Internally, the barrels passed muster well.The bores - not back-bored as some current Browning models - are mirror finished without rivelling or imperfection. Apart from the practical chroming as noted earlier, Browning continues to opt for a shorter style of forcing cone. Some say that long cones reduce felt recoil, but Browning made extended tests of their barrel geometry some years back and concluded that there was no advantage to the long cones. I used to sit on the fence on this issue, but I have been convinced by some of my side by sides - where recoil may be more of an issue - that lengthening the forcing cones can smooth out the pressure wave and therefore reduce felt recoil. I am also of the opinion that a long cone makes sense as far as pellet deformation is concerned. Whether one is talking of the forcing cone leading into the bore, or the one leading into the choke, it seems to make sense to keep things smooth and gradual.
Good Old John Moses!
The action is of course closely related to the famous Browning superposed design. This was the last creation of gunmaking genius John Moses Browning. It is one of the enduring classics and has been in production for three quarters of a century. Superposed guns and their clones (of which this is one) have traditional lumps beneath the barrel and a full width hinge pin. They still manage to look quite compact. Lock up is achieved by a full width bolt that comes out of the bottom of the action faces and meets a long slot bite beneath the bottom chamber mouth. It is an excellent system, but, not, in my opinion, quite as neat as the bifurcated lumps and conical bolts of some later designs.
The test gun has the usual Browning safety and combined barrel selector (the best of all the designs around in my opinion). The trigger operates on the inertia principal. The blade is well shaped, and, gold plated (but not too brightly). The quality of pulls was fine but I could not notegreat difference to previous guns. Aesthetically, the game scene engraving was attractive and coverage was good too. My only comment is that it is a little thin. But this is not a high grade gun - somewhere between a grade 2 and 3. At that level, it is very good.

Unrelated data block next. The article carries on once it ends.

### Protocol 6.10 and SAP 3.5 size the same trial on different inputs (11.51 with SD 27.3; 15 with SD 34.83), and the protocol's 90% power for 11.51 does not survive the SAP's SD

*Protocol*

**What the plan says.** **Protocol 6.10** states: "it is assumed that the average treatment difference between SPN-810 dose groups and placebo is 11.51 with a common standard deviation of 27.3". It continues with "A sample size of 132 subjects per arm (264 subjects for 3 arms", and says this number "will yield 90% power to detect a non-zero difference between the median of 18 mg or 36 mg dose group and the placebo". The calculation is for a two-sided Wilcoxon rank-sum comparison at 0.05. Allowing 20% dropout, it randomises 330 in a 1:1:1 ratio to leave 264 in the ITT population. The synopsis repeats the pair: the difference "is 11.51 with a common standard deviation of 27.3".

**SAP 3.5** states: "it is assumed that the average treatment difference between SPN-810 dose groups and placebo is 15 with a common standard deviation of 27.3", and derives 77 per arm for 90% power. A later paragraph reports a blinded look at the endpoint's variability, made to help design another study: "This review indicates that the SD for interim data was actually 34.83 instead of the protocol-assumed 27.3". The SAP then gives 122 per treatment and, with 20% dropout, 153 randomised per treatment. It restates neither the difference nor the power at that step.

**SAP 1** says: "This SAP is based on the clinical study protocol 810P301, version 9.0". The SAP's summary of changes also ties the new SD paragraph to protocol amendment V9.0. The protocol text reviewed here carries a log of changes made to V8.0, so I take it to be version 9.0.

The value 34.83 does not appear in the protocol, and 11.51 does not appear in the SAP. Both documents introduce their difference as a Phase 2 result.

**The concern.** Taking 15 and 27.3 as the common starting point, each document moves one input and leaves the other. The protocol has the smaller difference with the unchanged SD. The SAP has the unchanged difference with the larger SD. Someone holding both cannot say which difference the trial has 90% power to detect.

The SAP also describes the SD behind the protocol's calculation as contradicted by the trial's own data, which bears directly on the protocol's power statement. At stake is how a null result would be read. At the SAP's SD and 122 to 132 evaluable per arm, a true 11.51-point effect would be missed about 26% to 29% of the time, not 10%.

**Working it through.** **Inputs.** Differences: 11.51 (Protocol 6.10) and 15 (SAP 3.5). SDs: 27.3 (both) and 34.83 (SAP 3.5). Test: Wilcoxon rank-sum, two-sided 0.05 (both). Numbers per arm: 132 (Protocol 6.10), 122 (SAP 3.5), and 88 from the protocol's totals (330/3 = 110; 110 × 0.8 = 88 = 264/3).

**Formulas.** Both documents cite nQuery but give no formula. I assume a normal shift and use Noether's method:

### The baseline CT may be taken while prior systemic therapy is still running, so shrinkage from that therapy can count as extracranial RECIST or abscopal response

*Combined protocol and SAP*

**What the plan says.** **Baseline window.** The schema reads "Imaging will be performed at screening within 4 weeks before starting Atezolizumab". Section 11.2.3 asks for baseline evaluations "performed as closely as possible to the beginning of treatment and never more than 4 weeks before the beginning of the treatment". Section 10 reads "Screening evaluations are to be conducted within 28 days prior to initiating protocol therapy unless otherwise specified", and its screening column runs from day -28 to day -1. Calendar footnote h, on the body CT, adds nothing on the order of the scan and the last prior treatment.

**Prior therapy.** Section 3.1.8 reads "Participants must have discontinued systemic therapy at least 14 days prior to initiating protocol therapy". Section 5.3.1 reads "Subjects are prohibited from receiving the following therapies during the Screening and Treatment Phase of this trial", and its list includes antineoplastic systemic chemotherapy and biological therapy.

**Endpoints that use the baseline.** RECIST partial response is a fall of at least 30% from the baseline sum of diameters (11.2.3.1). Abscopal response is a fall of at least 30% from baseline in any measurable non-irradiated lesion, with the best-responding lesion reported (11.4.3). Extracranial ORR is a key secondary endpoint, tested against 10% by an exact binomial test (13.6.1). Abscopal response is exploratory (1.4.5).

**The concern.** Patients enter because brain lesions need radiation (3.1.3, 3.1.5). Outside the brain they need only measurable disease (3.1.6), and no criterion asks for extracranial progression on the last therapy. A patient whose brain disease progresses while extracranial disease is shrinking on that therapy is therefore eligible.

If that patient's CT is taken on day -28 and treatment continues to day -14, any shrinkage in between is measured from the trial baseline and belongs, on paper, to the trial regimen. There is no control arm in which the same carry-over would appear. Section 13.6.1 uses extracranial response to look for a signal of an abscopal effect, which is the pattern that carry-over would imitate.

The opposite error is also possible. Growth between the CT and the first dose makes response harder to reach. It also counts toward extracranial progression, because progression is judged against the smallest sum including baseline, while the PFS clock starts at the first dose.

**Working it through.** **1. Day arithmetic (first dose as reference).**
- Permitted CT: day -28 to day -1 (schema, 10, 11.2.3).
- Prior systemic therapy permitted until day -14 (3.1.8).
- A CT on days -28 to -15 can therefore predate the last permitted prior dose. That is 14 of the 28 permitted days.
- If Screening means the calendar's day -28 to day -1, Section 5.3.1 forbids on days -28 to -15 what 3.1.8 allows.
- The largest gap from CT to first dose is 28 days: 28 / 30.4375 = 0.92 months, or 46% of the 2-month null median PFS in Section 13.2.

The stock on this test 525 was made from surprisingly nice timber (better than the average 425). Length originally was about 14 3/4" (but I have fitted a1” pad which brings itto about15 ½” gun having removed a black plastic butt-plate). Drop was about 1 3/8” at comb and about to 2 1/8" at heel (the modern standard). The tightly radiused full pistol grip felt comfortable. I liked the new chequering, which was well cut, but was not quite sure about the rounding of the panels. The schnabel forend was a typical, traditional, Browning shape and the comb profile too – none of which is criticism, other manufacturers could do far worse than copy them.
This 525 is well made and well designed. The reworking of the action shape and the chroming of the barrels aremajor improvements. Steel shot proof may be useful to some people too. All things considered, this is one of the most attractive Japanese made Brownings that I have yet seen (hand engraved models excluded). It shot well too - a solid gun in every respect. Browning over and under shotguns are predictably good, that is why they have become so popular in this country over the last three-quarters of a century. This one does not let the side down in any way and represents great value as well.
PRICE: £1,500 approx.